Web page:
I Thought My Skin Tags Were An STD but Theyre Actually Harmless
Skin Tags: What Are They, and Should You Be Worried if You Have Them?
According to Live Science, a skin tag is basically just a skin growth that can be smooth or irregular. It may attach to the skin by a stalk. But Katy Burris, MD, an assistant professor of dermatology at Columbia University and board- certified dermatologist practicing at Columbia University Medical Center in New York City, puts it simply: â€œA skin tag is a soft growth of normal skin that appears like a small tag. They tend to appear in areas of high friction, where skin may rub clothing or other skin.â€
This was exactly what I was experiencing: tiny skin growths that were appearing in an area where, um, skin rubbed against other skin and against clothing. They were flesh colored. They looked like the skin around them, just like little abnormal pouches or tags coming off it.
And I was getting them exactly where I was expected to. Michele Farber, MD, of Schweiger Dermatology Group in New York City, says they can happen anywhere, but â€œthey are normally on the neck, underarms, [and] underneath the breasts and the groin folds.â€ Cynthia Abbott, MD, who works with Dermatology Affiliates in Marietta, Georgia, says that while â€œskin tags are an outgrowth of skin most commonly occurring due to constant rubbing and irritation,â€ that they â€œcan form anywhere, but the waistline, underarms, groin, neck, and other areas of friction with necklaces and clothes are the most common locations.â€
What Else You Should Know About Skin Tags
I had all the symptoms of hypothyroidism at the time I noticed my skin tags; I was diagnosed several years later, after the birth of my first son. By that point, my thyroid was quite large and had several nodules. Luckily, none of them were cancerous.
And speaking of cancer, itâ€™s generally not something you need to worry about with regular old skin tags. Dr. Farber says that, â€œIf anything changes quickly, is unusually painful, or concerns you, itâ€™s worth getting it examined to confirm itâ€™s a benign skin tag â€¦. Skin tags tend to grow very slowly. Any growth that changes quickly is a reason to get examined by a dermatologist.â€
Susan Besser, MD, a family medicine specialist with Mercy Medical Center in Baltimore, says that if skin tags â€œget large, change color, or become infected or ulcerated, you need to see your doctor. In those cases, it may not be a simple skin tag and further evaluation is needed.â€ By and large, Todd Minars, MD, of MINARS Dermatology in Hollywood, Florida, states, â€œSkin tags are harmless. If they do not bother you, then there is no need to treat them.â€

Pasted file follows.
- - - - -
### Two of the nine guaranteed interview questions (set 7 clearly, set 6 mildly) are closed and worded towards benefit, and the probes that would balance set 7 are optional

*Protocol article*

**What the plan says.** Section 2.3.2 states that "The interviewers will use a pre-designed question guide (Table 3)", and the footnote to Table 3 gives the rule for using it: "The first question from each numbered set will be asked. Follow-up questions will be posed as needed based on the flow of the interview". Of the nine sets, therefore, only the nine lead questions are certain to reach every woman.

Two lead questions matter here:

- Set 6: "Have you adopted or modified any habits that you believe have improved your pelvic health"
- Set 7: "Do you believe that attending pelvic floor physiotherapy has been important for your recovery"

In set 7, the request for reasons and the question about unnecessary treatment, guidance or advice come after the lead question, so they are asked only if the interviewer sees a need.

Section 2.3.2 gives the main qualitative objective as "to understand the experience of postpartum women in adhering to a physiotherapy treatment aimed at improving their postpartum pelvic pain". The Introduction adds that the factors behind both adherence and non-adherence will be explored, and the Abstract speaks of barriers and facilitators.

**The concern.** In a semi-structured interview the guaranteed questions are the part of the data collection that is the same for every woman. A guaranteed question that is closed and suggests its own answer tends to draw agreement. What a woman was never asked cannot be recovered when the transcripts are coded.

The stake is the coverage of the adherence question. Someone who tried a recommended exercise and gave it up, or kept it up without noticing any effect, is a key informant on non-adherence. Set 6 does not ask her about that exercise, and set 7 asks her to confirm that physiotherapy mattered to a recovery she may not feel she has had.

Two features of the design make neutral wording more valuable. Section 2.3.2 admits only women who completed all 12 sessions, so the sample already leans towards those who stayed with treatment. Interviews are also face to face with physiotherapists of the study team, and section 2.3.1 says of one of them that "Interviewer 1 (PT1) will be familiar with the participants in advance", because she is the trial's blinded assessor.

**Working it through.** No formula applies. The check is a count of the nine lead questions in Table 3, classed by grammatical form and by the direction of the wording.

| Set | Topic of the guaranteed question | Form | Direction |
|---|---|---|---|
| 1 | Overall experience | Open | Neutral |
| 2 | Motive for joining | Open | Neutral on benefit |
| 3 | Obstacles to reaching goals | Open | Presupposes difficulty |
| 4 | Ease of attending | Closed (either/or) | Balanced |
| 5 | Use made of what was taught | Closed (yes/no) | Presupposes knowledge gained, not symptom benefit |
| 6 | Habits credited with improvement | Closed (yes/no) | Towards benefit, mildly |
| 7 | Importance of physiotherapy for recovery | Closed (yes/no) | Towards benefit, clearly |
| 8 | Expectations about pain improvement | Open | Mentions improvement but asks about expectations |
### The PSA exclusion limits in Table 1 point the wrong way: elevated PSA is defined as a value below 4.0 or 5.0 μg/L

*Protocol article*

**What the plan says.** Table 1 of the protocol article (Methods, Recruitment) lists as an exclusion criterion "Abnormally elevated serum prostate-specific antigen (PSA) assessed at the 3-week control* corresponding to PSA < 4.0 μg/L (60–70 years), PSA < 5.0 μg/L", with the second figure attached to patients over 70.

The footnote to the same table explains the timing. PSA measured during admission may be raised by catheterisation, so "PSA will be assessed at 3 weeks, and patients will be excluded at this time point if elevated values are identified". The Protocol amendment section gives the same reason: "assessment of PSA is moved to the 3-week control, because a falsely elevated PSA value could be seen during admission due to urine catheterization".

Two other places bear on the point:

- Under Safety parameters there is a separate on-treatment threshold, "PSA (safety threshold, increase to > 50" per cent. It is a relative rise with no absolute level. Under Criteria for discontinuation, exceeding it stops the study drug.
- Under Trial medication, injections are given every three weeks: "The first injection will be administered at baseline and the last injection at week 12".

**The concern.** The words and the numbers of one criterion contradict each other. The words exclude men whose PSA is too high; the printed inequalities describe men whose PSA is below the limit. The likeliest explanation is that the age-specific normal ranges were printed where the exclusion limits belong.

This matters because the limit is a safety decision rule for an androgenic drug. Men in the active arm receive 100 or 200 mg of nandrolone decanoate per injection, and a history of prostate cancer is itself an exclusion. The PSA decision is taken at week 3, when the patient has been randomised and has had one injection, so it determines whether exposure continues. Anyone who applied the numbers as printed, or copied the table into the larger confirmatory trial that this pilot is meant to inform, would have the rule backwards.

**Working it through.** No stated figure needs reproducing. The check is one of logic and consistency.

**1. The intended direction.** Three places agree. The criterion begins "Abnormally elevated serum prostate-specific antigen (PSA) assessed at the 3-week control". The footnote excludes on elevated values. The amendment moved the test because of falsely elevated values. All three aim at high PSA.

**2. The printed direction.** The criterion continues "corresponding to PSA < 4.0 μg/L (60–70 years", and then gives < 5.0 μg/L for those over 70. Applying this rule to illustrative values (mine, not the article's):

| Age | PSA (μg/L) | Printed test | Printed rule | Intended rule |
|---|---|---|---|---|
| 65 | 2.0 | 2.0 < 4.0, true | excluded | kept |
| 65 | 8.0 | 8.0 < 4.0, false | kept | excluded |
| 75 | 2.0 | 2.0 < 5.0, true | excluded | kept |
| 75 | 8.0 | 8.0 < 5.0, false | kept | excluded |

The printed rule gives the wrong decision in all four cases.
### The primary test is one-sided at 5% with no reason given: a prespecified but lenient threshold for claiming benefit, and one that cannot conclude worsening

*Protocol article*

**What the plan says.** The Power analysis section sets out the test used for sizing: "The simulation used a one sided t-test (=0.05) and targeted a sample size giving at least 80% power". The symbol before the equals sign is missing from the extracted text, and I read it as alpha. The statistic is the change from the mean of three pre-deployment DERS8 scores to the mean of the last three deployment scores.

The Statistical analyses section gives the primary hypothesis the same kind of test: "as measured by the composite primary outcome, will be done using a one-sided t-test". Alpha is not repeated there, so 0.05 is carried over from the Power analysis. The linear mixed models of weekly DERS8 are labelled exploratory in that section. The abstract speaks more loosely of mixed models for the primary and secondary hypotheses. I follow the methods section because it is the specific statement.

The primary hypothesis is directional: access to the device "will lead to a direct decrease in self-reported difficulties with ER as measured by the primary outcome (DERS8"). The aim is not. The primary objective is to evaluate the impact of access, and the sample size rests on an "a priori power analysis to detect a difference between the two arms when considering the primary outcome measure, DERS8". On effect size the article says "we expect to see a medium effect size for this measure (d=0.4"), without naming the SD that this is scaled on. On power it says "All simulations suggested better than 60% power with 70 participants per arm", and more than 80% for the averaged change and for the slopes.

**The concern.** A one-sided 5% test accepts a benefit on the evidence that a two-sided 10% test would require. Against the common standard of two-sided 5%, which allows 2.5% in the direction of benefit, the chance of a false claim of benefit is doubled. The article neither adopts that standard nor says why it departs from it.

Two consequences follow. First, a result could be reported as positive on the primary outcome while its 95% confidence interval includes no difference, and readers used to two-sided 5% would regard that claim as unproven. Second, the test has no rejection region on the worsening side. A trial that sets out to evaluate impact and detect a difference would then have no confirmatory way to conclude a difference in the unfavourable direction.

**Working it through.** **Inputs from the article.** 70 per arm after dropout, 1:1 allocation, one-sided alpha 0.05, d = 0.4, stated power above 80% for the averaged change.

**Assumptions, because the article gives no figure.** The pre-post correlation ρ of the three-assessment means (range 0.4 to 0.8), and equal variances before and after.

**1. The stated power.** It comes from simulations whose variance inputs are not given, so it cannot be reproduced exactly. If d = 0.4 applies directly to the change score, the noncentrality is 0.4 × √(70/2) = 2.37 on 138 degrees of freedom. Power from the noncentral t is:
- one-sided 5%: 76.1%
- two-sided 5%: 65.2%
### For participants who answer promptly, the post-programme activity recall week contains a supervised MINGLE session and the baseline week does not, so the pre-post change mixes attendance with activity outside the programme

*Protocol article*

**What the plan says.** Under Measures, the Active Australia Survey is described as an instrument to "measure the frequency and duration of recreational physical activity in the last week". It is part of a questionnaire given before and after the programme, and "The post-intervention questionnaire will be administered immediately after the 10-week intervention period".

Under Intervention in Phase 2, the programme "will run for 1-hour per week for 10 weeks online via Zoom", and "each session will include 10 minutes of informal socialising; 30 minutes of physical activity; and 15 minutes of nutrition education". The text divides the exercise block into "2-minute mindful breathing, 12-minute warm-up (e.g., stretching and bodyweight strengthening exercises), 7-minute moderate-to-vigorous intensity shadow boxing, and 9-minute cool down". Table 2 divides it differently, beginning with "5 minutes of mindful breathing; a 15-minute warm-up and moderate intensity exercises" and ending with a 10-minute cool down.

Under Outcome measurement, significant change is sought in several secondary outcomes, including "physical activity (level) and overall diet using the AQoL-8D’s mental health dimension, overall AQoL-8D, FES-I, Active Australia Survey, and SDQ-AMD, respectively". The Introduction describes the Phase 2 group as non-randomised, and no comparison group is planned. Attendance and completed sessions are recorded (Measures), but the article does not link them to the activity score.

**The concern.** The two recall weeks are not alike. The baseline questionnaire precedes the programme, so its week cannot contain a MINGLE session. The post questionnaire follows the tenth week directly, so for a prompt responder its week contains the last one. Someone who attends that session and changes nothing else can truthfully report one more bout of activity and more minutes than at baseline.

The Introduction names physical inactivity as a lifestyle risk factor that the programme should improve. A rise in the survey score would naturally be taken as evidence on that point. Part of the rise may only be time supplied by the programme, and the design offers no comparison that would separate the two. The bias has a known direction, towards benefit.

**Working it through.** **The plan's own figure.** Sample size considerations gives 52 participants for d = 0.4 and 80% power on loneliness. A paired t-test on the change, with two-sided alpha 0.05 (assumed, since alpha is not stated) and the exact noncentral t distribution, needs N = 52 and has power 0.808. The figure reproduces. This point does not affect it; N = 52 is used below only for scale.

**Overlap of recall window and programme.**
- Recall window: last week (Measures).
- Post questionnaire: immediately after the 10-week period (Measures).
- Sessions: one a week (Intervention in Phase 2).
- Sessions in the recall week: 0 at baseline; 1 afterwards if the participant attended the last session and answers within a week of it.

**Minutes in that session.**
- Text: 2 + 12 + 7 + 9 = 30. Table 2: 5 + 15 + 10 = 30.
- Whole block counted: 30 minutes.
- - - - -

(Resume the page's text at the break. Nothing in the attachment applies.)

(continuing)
But that doesnâ€™t mean you should completely ignore skin tags. David Lorschter, MD, founder of Curology and a board-certified dermatologist in San Diego, notes there are exceptions. He says people with a genetic disorder called basal cell nevus system (BCNS) usually exhibit spots of basal cell skin cancer that look like â€” you guessed it â€” skin tags. Therefore, people with BCNS should have their skin tags biopsied and screened for cancer on a regular basis.
Not to mention, your skin tags may not be skin tags at all. They could be genital warts, as their appearance is similar to skin tags, as shown from pictures on the American Academy of Dermatology website. Your best bet? Visit a certified dermatologist, like I did, to determine a diagnosis and find out the best treatment for your condition.
Making Peace With My Skin Tags
My skin tags, of course â€” like the skin tags of millions of people â€” were fine. They didnâ€™t irritate or bother me, though some doctors mentioned them getting twisted in necklace or irritated by rubbing on clothing. When that happens, or for cosmetic reasons, skin tags are easily removed. â€œThere are several methods of removal â€” clip them with sharp scissors; freeze them with liquid nitrogen; or burn them off with heat,â€ meaning cauterize them, Dr. Besser says. (All of this should be performed by a medical professional, not at home.)
But not on my genitals, thank you. Theyâ€™re not bothering me any.
Some doctors said skin tags wouldnâ€™t grow. Some told me they would keep growing. Most of them said they would increase in frequency as a person ages, and sure enough, what did I find over my eyelid the other day â€” a tiny little skin tag, just where the lid rubs against my brow. For cosmetic reasons, Iâ€™d consider getting that one removed, though the thought of liquid nitrogen on that thin skin makes me shudder, as do the aesthetics of a giant Band-Aid on my face for days.
But skin tags are generally benign, so Iâ€™ll probably just live with it. The same way I live with the ones on my genitals â€” a story I can now look back on and laugh at. Skin tags. I thought Iâ€™d contracted some disease as yet unknown to science, but really, I had skin tags. No wonder that poor ob-gyn almost laughed me out of the stirrups. Because if thereâ€™s one things thatâ€™s true, itâ€™s that about half of us have skin tags â€” whether you can see them or not.
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